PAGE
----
The Military News Agency, an official media outlet under the purview of the Taiwanese Ministry of Defense, has recently released a video featuring an array of drones developed by the National Chung-Shan Institute of Science and Technology (NCSIST).
The institute plays a pivotal role as one of the foremost Taiwanese military entities, entrusted with the crucial responsibilities of spearheading advanced research, facilitating development initiatives, and conducting testing.
Among the drones featured in the video, the Chien Hsiang loitering munitions particularly stood out. The video footage showed a rare glimpse of one of these kamikaze drones descending toward a target as part of a test scenario.
This vehicle-launched Chien Hsiang can proficiently suppress diverse radar systems deployed by the People’s Liberation Army, whether positioned along the coastline, inland regions, or at sea.
Previously, it was reported that this unmanned aerial vehicle (UAV) is available in two distinct versions: an anti-radiation weapon configuration and a “decoy” variant.
The former is engineered to engage adversary missile installations and radar facilities, while the latter is strategically designed to activate and lure enemy radar systems.
The island nation also announced in 2022 that it will produce a total of 104 units of these drones by the year 2025. The new video footage shows a pair of pop-out antennas unfurling atop and below the drone after its launch.
These distinctive features, now integrated into newer iterations of the core design, signify an evolution aimed at enhancing the drone’s capabilities and performance.
The new video also incorporates segments featuring a point-of-view perspective from a camera affixed to the Chien Hsiang drone. But it’s unclear whether the camera is a temporary fixture or a built-in component within the drone’s design.
Furthermore, the video by the Military News Agency highlights different Chien Hsiang models, revealing what seem to be cameras fixed with forward views beneath the fuselages.
This advancement could help with successful target hits, particularly during shorter missions. Another variation of the Chien Hsiang includes a movable camera turret situated in its frontal section, potentially enabling the operator’s involvement in tracking mobile targets.
Ukraine Conflict Spurs Taiwan’s Interest In Kamikaze Drones
The Chien Hsiang boasts compact dimensions, exceptional maneuverability, extended airborne endurance, and the added advantage of not requiring a conventional runway for takeoff.
Each drone is carefully placed within a compartment of a launch vehicle capable of accommodating up to 12 of these unmanned attack aircraft.
The deployment, launch, and handling procedures can all be swiftly executed, resulting in heightened operational flexibility of the weapon system, as outlined by the NCSIST representative.
Employed from a truck-based launch platform, these drones offer an extra layer of flexibility, enabling them to be used in a shoot-and-scoot manner that reduces the vulnerability of the launch team.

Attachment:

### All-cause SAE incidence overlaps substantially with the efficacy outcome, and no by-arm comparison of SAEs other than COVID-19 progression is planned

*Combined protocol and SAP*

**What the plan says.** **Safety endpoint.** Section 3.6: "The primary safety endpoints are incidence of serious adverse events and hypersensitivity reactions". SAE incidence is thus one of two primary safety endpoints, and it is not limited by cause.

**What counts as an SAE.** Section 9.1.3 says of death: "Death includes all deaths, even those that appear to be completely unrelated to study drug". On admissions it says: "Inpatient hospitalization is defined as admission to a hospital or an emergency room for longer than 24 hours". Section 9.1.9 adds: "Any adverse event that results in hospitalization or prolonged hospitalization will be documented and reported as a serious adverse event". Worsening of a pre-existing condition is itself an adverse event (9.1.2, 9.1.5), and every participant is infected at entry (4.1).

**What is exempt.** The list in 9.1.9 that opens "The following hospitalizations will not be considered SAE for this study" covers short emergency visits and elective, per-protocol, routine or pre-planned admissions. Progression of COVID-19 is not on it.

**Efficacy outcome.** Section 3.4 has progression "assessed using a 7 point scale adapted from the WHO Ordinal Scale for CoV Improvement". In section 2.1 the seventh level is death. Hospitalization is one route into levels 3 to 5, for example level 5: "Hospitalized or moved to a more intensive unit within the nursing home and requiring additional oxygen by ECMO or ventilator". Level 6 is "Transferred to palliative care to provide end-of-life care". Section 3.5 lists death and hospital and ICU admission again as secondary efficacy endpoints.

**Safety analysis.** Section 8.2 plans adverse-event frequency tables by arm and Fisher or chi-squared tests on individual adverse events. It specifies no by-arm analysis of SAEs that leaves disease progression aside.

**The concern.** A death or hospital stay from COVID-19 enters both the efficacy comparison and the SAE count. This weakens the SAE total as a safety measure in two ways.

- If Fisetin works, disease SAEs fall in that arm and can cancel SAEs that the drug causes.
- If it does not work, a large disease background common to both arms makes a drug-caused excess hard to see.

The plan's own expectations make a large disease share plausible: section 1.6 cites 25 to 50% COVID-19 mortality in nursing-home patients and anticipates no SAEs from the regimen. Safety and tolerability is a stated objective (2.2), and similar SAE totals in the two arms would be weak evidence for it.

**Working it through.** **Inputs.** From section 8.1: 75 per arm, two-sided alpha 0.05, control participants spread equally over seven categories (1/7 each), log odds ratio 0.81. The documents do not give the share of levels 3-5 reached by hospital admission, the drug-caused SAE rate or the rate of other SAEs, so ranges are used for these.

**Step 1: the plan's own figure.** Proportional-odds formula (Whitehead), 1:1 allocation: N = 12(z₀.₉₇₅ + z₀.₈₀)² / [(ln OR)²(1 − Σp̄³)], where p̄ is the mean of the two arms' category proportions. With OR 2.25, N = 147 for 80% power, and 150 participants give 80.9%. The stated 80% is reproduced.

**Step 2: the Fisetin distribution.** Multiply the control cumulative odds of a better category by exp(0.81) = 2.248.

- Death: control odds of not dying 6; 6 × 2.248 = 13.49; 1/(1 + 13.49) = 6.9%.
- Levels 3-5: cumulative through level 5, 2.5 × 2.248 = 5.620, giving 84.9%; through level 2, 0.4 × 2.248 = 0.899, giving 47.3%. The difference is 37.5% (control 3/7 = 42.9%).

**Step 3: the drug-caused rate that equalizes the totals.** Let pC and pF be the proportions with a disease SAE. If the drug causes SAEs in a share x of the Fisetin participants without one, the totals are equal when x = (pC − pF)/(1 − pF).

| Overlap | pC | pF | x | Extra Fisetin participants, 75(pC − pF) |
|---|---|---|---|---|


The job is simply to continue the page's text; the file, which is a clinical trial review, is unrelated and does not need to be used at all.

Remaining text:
Moreover, the road-mobile trailers can be discreetly sheltered within the network of underground facilities. In light of the widespread deployment of such drones in the ongoing Russia-Ukraine war, Taiwan’s strategic focus has shifted towards a heightened interest in this technology.
A considerable media spotlight has been cast on the US Switchblade drones and the Iranian Shahed 136, primarily attributed to their heavy deployment and remarkable efficacy in Ukraine.
In the strategic context of Taiwan, incorporating loitering munitions like the Chien Hsiang assumes exceptional significance, particularly within the framework of what is referred to as a “porcupine strategy,” which aims to solidify a state’s defenses to exploit the enemy’s weaknesses rather than taking on its strengths.
Within this overarching strategy, the integration of kamikaze drones holds a pivotal role due to their inherent attributes.
These drones provide a low-cost avenue for executing precision strikes, a capability that can be exponentially magnified through their potential deployment in significant numbers.
Ben Lewis, a defense expert specializing in the development of China’s People’s Liberation Army (PLA) and security matters related to Taiwan, told the EurAsian Times: “UAVs will undoubtedly play a major role on both sides of a Taiwan contingency. In Taiwan’s case, its defense industrial base has invested heavily in developing advanced unmanned capabilities. Loitering munitions are an important element of those capabilities, as they are low in cost and can be deployed in large numbers.”
He explained, “Loitering munitions lend themselves well to Taiwan’s intention to expand its asymmetric capabilities. If employed in large numbers, they could be used to target Chinese forces with no risk to Taiwanese forces. While Taiwan has not, and in the opinion of some (myself included), should not adopt a ‘porcupine strategy,’ loitering munitions are in line with the fundamentals of such a strategy.”
Furthermore, Lewis believes that Taiwan will likely allocate substantial resources toward procuring diverse categories of UAVs, including loitering munitions. This strategic approach aims to mitigate the considerable numerical disparity that favors China, thus boosting Taiwan’s defense posture.
Nevertheless, the island nation is poised to make significant investments in Kamikaze drones with the specter of a potential Chinese invasion on the horizon.
These drones have already demonstrated their efficacy in the ongoing conflict between Russia and Ukraine, emphasizing the key role that UAVs now occupy in contemporary warfare.